“One of the things we always talk about in the summer with my trainer here is making sure you’re what we like to call ‘bulletproof,’” notes Alzner. “That means targeting areas that guys normally have problems with like the hips, the groins, the shoulders and trying to make sure I’m as strong as possible in all of those areas.
“I know how much it sucks to sit out and miss a game. I had to do it one time my first year when I missed a game in Buffalo. Since then, I don’t think I’ve had to because of injury. That’s something I take a lot of pride in, even when you are injured or sick to find a way to battle through that and help the team. I like to see guys play as many games as possible. I was always a big fan of the fact that Cal Ripken played as many games in a row as he did. That was really, really cool to me. If I could continue with that, that would be great. But weird things happen on the ice. You never really know, so I don’t want to put too much stock in it.”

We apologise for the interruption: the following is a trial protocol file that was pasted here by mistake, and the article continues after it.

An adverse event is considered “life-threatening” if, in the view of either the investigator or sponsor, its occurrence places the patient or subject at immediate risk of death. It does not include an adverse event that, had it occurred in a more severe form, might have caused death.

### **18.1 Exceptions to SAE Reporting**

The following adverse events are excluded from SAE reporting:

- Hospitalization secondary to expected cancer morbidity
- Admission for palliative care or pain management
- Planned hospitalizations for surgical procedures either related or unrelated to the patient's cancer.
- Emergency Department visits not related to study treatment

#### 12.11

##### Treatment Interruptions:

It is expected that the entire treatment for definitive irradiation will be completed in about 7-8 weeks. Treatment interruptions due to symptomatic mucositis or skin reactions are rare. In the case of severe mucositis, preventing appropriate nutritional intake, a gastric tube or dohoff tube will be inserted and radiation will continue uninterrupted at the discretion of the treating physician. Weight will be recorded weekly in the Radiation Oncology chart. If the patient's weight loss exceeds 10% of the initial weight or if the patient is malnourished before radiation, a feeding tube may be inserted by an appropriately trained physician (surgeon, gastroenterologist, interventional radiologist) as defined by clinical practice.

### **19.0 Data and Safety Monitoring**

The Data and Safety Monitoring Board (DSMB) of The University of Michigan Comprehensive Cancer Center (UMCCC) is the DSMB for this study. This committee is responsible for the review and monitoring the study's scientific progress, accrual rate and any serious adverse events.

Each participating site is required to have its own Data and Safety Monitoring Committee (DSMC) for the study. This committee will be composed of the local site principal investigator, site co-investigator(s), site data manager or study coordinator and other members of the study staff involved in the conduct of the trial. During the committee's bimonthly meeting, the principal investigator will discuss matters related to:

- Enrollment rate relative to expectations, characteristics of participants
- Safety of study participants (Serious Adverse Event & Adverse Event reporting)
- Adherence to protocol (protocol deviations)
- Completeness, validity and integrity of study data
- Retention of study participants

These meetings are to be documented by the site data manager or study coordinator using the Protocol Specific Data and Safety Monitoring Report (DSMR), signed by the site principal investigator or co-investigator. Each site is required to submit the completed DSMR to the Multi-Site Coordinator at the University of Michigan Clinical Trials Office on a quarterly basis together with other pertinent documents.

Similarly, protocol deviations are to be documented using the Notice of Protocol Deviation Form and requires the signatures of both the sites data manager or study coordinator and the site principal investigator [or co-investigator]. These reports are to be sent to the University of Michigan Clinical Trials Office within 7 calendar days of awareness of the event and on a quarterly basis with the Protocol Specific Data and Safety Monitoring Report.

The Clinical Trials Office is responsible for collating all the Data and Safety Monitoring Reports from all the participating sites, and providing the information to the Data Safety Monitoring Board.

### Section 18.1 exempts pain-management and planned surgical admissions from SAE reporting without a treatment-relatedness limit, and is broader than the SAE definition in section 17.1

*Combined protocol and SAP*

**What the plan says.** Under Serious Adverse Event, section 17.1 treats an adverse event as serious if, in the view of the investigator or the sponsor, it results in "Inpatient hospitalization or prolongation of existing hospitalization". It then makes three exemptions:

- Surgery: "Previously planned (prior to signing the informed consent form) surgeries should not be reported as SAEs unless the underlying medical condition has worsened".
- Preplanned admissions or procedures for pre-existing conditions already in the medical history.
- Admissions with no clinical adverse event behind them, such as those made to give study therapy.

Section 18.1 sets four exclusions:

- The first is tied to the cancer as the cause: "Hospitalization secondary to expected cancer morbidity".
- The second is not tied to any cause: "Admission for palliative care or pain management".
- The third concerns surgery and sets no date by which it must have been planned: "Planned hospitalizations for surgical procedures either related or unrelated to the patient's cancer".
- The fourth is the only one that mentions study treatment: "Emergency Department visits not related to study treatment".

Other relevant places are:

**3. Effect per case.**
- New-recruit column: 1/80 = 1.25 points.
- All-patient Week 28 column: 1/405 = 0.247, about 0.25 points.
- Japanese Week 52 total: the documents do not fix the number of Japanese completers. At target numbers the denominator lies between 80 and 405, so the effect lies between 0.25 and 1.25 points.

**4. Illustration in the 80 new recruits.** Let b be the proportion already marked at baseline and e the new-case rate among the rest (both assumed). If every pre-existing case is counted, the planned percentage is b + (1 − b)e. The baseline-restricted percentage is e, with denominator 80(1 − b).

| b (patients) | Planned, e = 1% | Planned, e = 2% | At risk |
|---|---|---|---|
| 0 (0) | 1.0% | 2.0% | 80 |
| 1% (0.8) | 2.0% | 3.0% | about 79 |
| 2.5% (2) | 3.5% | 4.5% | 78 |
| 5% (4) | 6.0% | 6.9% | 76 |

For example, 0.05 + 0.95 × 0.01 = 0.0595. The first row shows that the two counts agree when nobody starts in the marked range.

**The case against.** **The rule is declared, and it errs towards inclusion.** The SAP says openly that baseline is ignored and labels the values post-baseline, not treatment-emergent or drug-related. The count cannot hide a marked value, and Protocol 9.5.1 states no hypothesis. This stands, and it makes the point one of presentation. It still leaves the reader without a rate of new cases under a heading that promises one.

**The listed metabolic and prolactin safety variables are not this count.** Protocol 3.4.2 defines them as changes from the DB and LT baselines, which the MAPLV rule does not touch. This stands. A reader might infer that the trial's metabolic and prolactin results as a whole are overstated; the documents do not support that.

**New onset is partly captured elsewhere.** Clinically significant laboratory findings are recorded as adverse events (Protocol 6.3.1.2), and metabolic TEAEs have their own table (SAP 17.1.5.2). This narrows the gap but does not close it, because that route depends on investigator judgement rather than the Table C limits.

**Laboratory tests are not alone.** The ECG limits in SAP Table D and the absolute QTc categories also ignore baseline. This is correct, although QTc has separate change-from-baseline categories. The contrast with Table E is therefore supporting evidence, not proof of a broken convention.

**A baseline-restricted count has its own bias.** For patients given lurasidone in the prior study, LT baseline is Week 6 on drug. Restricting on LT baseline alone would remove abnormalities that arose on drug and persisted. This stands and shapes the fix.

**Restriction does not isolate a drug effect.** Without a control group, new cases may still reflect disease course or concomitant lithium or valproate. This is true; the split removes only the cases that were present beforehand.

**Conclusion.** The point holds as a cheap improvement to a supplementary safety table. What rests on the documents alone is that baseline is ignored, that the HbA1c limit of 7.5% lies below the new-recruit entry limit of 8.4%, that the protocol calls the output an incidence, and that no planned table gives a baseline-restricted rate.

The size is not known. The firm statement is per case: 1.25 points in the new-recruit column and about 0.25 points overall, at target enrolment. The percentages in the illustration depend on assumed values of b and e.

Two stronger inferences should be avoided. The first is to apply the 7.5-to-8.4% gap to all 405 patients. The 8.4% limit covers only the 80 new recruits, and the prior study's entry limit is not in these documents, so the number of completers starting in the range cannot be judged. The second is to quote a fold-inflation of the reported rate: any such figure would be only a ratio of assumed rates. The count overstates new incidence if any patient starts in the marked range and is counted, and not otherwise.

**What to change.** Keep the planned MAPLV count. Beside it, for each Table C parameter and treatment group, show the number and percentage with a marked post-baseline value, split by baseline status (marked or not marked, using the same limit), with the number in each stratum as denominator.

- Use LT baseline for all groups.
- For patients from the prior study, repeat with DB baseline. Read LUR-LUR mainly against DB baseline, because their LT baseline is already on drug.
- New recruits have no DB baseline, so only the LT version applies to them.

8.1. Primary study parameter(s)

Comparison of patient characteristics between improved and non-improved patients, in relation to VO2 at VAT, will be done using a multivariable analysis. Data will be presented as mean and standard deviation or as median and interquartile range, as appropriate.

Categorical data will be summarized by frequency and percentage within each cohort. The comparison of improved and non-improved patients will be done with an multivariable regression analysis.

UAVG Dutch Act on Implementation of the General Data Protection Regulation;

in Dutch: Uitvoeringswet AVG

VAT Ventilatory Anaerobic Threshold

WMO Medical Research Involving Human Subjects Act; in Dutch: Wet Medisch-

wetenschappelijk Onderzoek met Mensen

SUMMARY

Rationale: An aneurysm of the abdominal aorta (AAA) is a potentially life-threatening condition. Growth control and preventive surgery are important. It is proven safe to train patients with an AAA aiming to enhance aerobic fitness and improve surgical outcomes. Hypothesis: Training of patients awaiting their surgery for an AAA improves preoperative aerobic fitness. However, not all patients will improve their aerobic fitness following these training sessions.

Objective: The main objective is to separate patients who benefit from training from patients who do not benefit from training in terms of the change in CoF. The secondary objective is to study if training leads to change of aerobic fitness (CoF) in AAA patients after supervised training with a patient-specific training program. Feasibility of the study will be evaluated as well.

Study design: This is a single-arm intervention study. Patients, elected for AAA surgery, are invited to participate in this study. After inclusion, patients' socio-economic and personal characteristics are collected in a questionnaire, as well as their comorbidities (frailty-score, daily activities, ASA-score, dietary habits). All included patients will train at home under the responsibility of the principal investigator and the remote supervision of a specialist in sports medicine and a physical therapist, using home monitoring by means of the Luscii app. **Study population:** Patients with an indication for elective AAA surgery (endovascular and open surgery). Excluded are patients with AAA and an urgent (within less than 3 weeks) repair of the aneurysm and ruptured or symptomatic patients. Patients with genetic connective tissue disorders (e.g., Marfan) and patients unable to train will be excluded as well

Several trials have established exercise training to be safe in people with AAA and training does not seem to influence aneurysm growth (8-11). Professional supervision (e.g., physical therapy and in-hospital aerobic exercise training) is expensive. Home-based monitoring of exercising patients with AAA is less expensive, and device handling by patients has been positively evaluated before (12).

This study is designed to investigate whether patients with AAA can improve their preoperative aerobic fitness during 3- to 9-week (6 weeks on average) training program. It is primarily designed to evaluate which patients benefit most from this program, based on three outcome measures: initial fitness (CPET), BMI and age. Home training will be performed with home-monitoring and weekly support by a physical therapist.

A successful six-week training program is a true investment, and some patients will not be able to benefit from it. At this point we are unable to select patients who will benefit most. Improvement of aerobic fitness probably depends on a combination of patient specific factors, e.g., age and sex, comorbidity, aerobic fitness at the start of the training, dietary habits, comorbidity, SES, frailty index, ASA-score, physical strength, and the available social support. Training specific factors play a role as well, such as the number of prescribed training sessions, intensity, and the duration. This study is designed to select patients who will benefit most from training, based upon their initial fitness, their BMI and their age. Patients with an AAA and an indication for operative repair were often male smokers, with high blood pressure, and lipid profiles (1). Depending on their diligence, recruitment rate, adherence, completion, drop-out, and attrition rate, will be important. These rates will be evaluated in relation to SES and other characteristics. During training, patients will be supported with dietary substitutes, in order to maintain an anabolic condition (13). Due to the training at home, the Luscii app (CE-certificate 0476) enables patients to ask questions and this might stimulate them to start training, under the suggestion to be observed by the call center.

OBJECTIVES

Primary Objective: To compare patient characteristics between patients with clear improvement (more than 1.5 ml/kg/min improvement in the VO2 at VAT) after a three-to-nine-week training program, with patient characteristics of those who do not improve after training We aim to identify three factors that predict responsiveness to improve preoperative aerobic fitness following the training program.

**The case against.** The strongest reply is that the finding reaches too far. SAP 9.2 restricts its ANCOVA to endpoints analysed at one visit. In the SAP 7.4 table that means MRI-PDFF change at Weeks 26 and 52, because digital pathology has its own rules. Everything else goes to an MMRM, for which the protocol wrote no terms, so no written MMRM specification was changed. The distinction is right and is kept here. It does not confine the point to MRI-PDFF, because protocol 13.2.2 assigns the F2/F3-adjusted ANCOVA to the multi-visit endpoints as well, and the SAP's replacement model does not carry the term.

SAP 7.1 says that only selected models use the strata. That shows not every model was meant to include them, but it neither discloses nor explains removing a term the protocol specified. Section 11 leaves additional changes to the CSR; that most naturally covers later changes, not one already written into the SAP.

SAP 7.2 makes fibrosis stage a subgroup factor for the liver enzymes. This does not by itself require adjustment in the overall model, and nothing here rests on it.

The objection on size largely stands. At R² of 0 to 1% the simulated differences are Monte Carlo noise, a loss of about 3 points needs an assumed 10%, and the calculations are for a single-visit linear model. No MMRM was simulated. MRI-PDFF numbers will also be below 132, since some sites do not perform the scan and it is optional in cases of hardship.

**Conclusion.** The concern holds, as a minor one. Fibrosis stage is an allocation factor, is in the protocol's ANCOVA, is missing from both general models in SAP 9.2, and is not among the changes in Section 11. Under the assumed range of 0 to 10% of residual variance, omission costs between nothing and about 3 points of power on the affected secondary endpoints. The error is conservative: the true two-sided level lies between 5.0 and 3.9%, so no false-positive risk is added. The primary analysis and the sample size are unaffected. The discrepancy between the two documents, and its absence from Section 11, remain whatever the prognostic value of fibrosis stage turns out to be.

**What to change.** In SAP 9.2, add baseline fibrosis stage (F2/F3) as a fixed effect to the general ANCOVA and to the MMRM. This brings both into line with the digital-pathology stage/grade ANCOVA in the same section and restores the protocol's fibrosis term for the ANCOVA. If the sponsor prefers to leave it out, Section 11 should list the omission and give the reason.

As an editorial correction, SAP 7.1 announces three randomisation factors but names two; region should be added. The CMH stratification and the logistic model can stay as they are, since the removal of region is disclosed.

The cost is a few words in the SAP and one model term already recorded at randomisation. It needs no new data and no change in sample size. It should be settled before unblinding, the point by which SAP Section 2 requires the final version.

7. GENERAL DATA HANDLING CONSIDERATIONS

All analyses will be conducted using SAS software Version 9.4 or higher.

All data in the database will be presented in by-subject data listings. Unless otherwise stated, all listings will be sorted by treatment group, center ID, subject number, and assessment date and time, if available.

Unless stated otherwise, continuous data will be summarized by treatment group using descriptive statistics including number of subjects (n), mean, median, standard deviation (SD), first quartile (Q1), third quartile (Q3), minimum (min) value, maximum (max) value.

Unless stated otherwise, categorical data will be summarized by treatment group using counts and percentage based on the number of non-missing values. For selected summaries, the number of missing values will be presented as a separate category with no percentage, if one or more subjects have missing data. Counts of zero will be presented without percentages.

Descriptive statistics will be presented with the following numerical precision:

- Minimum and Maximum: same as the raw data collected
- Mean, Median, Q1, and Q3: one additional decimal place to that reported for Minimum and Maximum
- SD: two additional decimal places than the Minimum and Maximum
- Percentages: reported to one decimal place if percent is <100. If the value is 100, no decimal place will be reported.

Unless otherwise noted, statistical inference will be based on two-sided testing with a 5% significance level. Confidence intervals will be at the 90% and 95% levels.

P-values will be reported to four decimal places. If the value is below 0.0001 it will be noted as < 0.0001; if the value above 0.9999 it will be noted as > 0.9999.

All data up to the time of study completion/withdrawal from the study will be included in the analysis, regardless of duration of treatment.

Alzner and teammate John Carlson are two of only five NHL defensemen who have played in all 212 games over the last three seasons.
In 263 career games, Alzner has totaled five goals and 44 points to go along with 77 penalty minutes. His value lies in his ability to defend, to shoulder and log difficult minutes and as one of the team’s go-to guys on the penalty kill. Alzner led all Washington blueliners in average shorthanded ice time per game in 2011-12 and was second only to Carlson on the team in that department last season.
Alzner seemed to grow more acclimated to coach Adam Oates’ structure as the season wore on, and he started jumping into the play a bit more late in the season and into the playoffs. Although defense will always be at the forefront of his mind and his game, he believes he has more to offer the Caps offensively over the next four seasons.